The Sustainable Living Lab (SL2) is Singapore’s first semi-outdoor kampung (village) lab and prototyping facility that enables local innovators, organisations and students to serve their communities and the bottom-of-the-pyramid better. SL2 is located at the Sustainable Living Kampung, a space created by Ground-Up Initiative (GUI), a non-profit community in Bottle Tree Park in Yishun.

Meet the Makers

Ibnur – SL2’s co-founder. A community-oriented innovator at GUI, Ibnur believes in the kampung spirit of ground-up innovation to solve sustainability challenges. He had been a maker/inventor since a tender age, having been influenced by his grandparents and parents whom he cited as “amazing individuals [who] have been the fountains from which [his] ideas flow from and also reminders for [him] to serve greater purposes in life”. His engineering education also provided the opportunities for several of his inventing and prototyping experiences such as antennas, sensors, filters, food dryers, bio-chips and ‘invisibility cloaks’ (Urgh, don’t we all think of Harry Potter when we hear “invisibility cloaks”?) 

Ibnur, together with Veera (below), had worked on projects that tackled issues in rural India, winning him UNESCO-Daimler Mondialogo Engineering Awards. Striving to nurture innovation across villages, he now co-leads the Sustainable Living Lab (SL2).

Veera – SL2’s co-founder. Veera has been making knickknacks and doodads for as along as he can remember. A kampung tinkerer at Ground-Up Initiative (GUI), his maker journey started with Meccano and Lego kits. Taking up Design & Technology as an O Level subject, he had ample opportunities to hone his skills in wood and metal working which served him well as a Mechanical Engineer in the National University of Singapore (NUS) where he designed and built solar pond dryers, flying wind turbines and miniature toothpick furniture.  Like Ibnur, Veera spent some time in the Silicon Valley gaining him valuable exposure to the overseas “garage culture”. On returning to Singapore, he co-founded the Sustainable Living Lab with like-minded maker buddies to develop the kampung culture of innovation in Singapore.

Huei Ming – SL2’s co-founder. Huei Ming is also presently a teaching assistant for the Engineering Science Programme at NUS where he is implementing a new design project for engineering students to construct their own low cost scanning tunnelling microscopes and guiding students on existing engineering design projects involving the fabrication of microfluidic devices and constructing wi-fi antennas.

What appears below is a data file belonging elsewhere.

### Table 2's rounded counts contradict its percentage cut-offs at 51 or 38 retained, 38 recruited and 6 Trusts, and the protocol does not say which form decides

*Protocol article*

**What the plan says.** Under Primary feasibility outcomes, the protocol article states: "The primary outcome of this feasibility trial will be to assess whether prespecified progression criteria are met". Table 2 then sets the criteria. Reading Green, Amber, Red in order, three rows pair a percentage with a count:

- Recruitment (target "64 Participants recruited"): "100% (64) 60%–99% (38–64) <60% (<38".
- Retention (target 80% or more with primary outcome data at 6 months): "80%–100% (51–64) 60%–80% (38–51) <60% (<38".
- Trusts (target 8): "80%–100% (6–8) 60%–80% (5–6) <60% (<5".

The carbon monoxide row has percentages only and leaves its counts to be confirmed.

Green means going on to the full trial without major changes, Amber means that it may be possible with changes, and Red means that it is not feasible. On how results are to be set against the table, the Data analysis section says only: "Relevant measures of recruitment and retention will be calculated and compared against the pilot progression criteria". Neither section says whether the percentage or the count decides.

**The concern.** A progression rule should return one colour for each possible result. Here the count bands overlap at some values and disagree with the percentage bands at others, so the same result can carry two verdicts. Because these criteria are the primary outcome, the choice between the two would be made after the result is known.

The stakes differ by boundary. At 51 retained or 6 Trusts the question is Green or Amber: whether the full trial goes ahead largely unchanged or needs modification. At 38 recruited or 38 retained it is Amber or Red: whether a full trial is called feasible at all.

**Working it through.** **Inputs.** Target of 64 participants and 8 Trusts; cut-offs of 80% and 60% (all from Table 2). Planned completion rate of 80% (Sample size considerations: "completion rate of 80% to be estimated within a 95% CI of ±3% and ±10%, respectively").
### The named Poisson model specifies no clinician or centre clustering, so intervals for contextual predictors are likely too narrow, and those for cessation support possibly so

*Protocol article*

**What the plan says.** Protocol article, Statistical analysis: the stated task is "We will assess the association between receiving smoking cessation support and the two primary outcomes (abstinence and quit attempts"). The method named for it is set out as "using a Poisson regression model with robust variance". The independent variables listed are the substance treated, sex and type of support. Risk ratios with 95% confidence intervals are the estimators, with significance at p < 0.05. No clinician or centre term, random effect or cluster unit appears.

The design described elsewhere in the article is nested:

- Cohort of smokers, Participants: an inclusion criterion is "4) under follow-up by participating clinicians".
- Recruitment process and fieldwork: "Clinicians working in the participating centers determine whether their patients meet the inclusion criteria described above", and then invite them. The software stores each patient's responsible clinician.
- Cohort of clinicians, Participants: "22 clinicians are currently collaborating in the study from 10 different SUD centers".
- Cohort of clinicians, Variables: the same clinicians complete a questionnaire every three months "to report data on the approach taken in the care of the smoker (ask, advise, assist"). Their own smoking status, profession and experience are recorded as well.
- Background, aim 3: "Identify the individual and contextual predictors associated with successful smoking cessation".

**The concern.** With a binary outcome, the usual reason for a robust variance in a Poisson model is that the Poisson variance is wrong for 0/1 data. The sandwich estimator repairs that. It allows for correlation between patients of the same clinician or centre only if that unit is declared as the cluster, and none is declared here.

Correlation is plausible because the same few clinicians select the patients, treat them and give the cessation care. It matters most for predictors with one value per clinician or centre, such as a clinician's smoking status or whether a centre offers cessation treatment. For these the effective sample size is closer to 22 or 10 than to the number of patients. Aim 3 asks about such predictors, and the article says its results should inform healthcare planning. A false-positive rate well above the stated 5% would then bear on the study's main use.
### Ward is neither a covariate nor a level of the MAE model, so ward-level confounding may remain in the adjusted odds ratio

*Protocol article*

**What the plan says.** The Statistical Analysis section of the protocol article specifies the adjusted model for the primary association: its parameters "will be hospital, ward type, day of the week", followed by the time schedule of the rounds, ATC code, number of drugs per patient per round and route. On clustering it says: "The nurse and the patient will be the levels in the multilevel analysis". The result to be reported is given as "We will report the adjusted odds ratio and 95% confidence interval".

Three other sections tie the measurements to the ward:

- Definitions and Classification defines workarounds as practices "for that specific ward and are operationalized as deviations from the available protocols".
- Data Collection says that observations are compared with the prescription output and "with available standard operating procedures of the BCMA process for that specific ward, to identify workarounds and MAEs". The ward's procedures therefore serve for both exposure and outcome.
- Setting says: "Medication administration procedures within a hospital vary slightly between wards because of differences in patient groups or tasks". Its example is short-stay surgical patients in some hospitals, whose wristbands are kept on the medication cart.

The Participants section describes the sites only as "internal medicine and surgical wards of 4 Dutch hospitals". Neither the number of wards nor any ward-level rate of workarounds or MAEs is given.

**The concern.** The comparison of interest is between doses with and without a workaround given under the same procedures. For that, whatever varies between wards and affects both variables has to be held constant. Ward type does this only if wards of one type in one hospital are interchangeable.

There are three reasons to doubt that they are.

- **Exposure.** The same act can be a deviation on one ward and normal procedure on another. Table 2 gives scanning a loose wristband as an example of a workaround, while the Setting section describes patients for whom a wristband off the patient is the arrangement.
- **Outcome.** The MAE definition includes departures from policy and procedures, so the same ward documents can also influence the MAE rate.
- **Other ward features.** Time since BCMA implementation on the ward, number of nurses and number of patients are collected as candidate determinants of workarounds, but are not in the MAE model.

There are 13 other makers (Zi Jing, Eugene, Yoga, Lianhan, Bart, Robin, Poh Hong, Melanie, Sullivan, Sid, Joyce, Natalie and Leonard) who all have a nice profile each created under the SL2 website (http://www.sl2square.org/category/news/singapore-mini-maker-faire/). Do check them out and see if you can spot them during the Faire this weekend!

What are they showcasing?

SL2 will be bringing some of the coolest stuff made by their kampung innovators out from their lab in Yishun. This includes bamboo amplifiers for the iPhone (which had an interesting name of iBam and iBam2), keychains & luggage tags made from decommissioned fire hoses, awesome cardboard sculptures put together by their cardboard designer extraordinaire, Bartholomew Ting, cool flatpacked cardboard furniture, cardboard building blocks, home brew kampung fitness equipment, water rockets and even PET bottle gardens and novel home gardening systems. You can even try out some tools and equipment at their mini wood working shop.

“MAKE” Cardboard Sculpture (Photo credit: SL2 Facebook page)

 SL2 is also promising interesting workshops to make your own play-dough, catapult, mini building blocks, water rockets, compost and cardboard sculptures which will engage your mind, body and soul!And that is not the end, as SL2 brings in games that would incorporate these DIY toys. I can already visualise lots of excited children!

Advice

SL2’s founding team was very humble when we asked them for advice for budding makers. They felt that their team is still young, and they do not have much wisdom yet to share as they are still walking the Maker path.

However, they shared 3 maxims which they live by and practised in one form or another at the Sustainable Living Lab (SL2):

Firstly, “If it ain’t fun, it ain’t right.” Secondly, “No prototype, no talk.” And, lastly, “Don’t just make your product, make your story.”

Maker Scene in Singapore

On the maker scene in Singapore, they would like to believe that there are many others in Singapore who share similar aspirations, as they felt that Singapore is in dire need of makers who are creative, hands-on and take risks, so as to build a Singapore that is vibrant, dynamic yet responsible and sustainable. The Maker scene is still young, so they do not know of many yet. They hope that through the involvement in the Singapore Mini Maker Faire, they could get to know more amazing ground-up innovators.

They added that our local maker scene can be likened to a baby Pheonix hatchling. It is not something new in Singapore, but more as something lost in our present young generation that is now in revival. They felt that it is important to rebuild the hands-on culture which was common in the days of our grandparents, where the kampong spirit prevails, where people spend more time together outdoor doing meaningful stuffs together.

To stay tuned to the SL2 stories, check out their Facebook pages on: www.facebook.com/sl2square and www.facebook.com/groundupinitiative. But first and foremost, come by the Singapore Mini Maker Faire at Science Centre Singapore this weekend (4 & 5 August).